|Jeep’s signature model, the Wrangler, has received a top-to-bottom overhaul for 2018. A low volume model with little direct competition until Land Rover’s new Defender arrives, it now boasts a more refined temperament yet remains accomplished off the road.|
|Key rival:||Mercedes-Benz G-Class|
|Jeep Wrangler Sahara 4dr 2.2 diesel|
|On sale:||September 2018|
The Jeep Wrangler has always been an unconventional choice. It’s a rugged, rough and ready option for those seeking go-anywhere capability but aren’t fans of the now-departed Land Rover Defender. Its appeal has also grown among those seeking a distinctive-looking lifestyle vehicle. And in its latest incarnation, the Wrangler better combines these two extreme positions.
Available in two and four-door guises plus three roof options, the all-wheel drive Wrangler’s main appeal is in 2.2-litre diesel form, complete with an eight-speed auto, low-range transmission and locking differentials. A 2.0-litre petrol unit follows later, with a PHEV powertrain in 2020.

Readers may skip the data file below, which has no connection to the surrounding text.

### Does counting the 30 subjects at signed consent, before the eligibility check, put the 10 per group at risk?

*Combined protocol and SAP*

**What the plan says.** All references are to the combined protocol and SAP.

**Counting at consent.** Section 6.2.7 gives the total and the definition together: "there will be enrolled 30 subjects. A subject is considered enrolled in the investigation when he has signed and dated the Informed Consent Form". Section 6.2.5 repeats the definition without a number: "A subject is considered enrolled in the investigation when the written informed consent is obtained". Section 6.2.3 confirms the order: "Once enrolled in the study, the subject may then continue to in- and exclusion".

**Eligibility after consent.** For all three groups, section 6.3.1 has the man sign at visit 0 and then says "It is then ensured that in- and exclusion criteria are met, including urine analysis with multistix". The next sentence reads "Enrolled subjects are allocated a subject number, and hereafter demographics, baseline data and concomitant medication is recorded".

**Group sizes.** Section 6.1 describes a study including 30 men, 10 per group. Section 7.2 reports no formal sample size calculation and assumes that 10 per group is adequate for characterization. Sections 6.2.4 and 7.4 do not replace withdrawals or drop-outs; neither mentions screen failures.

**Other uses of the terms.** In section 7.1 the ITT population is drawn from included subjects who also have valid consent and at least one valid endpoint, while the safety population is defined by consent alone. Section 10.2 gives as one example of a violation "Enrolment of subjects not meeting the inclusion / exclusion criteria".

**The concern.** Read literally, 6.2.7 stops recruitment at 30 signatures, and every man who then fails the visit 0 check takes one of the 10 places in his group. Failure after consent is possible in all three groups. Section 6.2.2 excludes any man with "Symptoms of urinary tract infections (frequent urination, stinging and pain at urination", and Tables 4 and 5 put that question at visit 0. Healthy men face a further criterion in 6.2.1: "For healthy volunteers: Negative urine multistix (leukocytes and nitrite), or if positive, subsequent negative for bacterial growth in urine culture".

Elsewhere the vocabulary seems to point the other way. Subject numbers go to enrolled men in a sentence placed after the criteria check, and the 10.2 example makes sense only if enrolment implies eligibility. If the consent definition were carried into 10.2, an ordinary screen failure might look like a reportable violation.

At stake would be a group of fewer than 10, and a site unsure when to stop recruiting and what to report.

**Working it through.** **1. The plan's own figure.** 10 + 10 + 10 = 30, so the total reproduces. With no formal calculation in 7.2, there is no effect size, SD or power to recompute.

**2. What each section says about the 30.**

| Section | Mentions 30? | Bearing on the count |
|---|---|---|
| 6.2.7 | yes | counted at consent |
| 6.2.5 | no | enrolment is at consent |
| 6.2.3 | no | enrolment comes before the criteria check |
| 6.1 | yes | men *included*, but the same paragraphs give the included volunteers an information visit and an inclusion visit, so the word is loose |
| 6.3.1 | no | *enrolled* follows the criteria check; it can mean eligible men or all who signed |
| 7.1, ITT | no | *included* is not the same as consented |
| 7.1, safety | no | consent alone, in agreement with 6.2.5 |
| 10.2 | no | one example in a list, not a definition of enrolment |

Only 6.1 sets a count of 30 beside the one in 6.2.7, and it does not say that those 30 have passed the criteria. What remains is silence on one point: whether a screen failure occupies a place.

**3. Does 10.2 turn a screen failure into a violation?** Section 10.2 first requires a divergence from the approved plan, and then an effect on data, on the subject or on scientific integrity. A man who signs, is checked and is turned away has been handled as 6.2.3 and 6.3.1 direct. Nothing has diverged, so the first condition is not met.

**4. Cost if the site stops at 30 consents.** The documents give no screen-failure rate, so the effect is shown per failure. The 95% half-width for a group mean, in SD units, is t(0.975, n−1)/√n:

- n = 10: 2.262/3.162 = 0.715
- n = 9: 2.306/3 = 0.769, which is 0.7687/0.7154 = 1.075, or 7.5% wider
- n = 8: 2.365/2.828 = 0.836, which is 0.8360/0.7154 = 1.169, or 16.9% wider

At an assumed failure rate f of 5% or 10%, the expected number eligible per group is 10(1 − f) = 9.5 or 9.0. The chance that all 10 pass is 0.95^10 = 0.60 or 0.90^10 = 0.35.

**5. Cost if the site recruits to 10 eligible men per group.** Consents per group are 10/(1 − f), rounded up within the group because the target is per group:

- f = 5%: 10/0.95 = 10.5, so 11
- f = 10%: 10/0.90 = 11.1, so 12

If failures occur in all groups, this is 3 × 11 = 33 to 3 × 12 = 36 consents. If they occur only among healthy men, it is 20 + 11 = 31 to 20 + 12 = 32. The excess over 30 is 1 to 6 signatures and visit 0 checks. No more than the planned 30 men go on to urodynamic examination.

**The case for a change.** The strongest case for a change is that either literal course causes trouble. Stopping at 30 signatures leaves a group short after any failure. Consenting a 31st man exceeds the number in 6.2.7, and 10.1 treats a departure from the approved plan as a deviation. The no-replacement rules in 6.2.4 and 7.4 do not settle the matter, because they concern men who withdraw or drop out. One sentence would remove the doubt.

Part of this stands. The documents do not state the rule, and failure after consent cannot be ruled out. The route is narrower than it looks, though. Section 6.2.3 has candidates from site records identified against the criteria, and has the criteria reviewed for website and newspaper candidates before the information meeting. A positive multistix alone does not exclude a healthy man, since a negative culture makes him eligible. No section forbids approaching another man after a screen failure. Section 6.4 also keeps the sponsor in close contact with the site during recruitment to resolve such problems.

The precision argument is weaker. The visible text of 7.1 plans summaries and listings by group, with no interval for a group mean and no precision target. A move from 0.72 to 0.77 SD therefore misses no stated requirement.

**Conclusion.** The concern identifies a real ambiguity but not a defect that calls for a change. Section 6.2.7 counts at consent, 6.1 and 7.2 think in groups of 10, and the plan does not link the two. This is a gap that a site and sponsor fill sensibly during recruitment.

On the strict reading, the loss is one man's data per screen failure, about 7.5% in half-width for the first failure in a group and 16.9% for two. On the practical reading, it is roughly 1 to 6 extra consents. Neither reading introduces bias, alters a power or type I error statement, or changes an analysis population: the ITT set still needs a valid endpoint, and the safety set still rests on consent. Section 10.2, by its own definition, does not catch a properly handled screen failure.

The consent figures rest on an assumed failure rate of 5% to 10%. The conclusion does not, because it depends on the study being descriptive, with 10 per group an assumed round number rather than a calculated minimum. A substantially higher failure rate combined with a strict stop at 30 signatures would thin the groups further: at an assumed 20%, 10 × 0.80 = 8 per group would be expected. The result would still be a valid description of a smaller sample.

The Wrangler’s off-road-focused Rubicon spec is joined by a more luxurious Sahara option, positioned to secure broad appeal, plus the entry-level Sport.
Overall cabin quality is much improved, as is the focus on regular car equipment; improved navigation, mobile phone connectivity, and active and passive safety features are all welcome inclusions.
As for practical considerations, these run to being able to remove doors, the roof and fold the windscreen forward, while cabin space is good in four-door guise but predictably less accommodating for rear seat occupants in two-door trim.
Still, boot space for the four-door runs to 533 litres with the seats up and 1044 litres with the seats down.
On road the Wrangler is much improved, with refinement, steering accuracy and ride comfort the main highlights. The 2.2 diesel’s 197bhp and ample torque prove useful around town and performance is brisk and stable at motorway speeds. Forward visibility is also good, but less so at the rear, and you’ll need to take extra care when reversing.
Predictably, the Wrangler excels off-road, with even the road-biased Sahara model proving impressive at dealing with challenging terrain, thanks in part to the car’s easy-to-operate low-range transmission and locking differentials. Rubicon spec adds a more focused set-up, yet the on-road compromise is minimal in terms of driveability.
Don’t expect wallet-friendly economy or tax-friendly emissions here, especially the former during regular off-road excursions, although to be too critical is to misunderstand the Wrangler’s role in life.